Structural Safety of Photovoltaic Modules in the Building Envelope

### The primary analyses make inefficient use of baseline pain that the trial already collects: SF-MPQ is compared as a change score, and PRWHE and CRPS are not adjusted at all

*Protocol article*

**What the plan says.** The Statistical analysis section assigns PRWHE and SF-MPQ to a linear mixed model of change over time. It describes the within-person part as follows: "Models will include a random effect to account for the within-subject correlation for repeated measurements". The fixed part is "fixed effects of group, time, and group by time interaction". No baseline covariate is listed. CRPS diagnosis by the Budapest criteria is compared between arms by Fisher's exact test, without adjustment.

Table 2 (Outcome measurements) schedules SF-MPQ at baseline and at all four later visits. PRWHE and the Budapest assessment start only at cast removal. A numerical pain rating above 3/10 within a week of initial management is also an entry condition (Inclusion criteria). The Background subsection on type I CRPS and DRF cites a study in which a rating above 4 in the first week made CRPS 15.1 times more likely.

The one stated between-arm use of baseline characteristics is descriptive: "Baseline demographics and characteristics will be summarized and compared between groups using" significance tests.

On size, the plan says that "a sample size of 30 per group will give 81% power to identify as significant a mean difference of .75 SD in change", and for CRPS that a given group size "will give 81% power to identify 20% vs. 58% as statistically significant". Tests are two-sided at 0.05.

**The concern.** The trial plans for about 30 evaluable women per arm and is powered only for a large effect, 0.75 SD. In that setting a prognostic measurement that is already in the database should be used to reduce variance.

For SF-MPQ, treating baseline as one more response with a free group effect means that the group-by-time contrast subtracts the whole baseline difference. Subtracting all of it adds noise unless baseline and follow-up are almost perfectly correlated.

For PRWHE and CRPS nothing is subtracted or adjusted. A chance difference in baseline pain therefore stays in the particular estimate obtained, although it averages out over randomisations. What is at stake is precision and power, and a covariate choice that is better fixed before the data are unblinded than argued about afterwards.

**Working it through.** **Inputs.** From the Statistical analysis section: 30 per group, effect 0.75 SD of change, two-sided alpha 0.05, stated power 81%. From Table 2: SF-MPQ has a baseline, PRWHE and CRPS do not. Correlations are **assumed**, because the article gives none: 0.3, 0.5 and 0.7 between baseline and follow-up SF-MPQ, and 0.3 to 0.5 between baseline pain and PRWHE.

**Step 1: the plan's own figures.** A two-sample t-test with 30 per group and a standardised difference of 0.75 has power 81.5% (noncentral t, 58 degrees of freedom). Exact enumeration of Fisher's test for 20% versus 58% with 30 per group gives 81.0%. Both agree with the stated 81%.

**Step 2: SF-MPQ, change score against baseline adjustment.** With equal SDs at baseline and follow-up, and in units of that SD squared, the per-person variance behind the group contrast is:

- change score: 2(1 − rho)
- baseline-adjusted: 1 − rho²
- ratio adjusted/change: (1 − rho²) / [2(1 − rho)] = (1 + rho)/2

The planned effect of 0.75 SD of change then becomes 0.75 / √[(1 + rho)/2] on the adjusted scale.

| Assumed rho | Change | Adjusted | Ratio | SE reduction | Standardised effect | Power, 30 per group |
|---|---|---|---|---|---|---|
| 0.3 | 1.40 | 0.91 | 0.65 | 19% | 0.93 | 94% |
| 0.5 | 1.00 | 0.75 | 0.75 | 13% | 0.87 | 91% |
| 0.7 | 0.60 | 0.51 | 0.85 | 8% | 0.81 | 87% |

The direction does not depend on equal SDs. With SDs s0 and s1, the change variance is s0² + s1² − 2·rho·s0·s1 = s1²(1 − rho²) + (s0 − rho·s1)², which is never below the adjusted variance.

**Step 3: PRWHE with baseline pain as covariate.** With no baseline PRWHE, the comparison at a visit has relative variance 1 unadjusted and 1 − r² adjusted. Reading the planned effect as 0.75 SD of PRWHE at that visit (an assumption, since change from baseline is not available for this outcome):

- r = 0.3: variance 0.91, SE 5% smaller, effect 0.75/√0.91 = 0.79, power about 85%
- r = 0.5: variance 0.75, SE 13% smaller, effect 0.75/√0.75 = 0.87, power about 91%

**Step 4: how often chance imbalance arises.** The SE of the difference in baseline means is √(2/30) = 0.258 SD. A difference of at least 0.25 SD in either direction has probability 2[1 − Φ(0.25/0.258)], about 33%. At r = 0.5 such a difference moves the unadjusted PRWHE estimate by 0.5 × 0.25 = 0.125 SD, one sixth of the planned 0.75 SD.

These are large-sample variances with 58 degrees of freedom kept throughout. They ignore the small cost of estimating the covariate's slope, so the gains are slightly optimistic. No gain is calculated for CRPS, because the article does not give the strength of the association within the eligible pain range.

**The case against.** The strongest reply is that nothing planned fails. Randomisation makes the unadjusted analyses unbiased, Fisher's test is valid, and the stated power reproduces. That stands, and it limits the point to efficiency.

The mechanical performance of photovoltaic modules has not been adequately characterized for use as glazing product in the building envelope. As a result, the modules are subject to individual approval by the building authorities in many building-integrated applications. This paper presents experimental research on glass based photovoltaic modules, analyzing their mechanical properties in comparison with regulated construction products. The focus is on the influence of photovoltaic thin-film coatings on the bending strength of the float glass used as a substrate or superstrate and on the post-breakage behavior of glass-glass modules. The four-point bending test according to EN 1288-3 was modified in terms of specimen dimensions in order to test full-size photovoltaic glass panes. The modified set-up was verified as a suitable and simple test method to determine and confirm strength values. Edge ablation was found to reduce glass strength rather than the PV coating and cell scribing processes, but the reduction is less than 10 % and the minimum strength value of float glass can still be met. Residual strength testing of glass-glass photovoltaic modules in different load and temperature scenarios showed that the integration of crystalline silicon cells as well as thin-film solar cells improves the post-breakage behavior of glazings. A critical point may be mechanical failure within the layers of thin-film cells on glass associated with the potential danger of broken glass pieces falling down. Standard glass-glass module configurations appear to provide the same or higher residual strength performance as laminated safety glass, if the interlayer material is approved for use in laminated safety glass.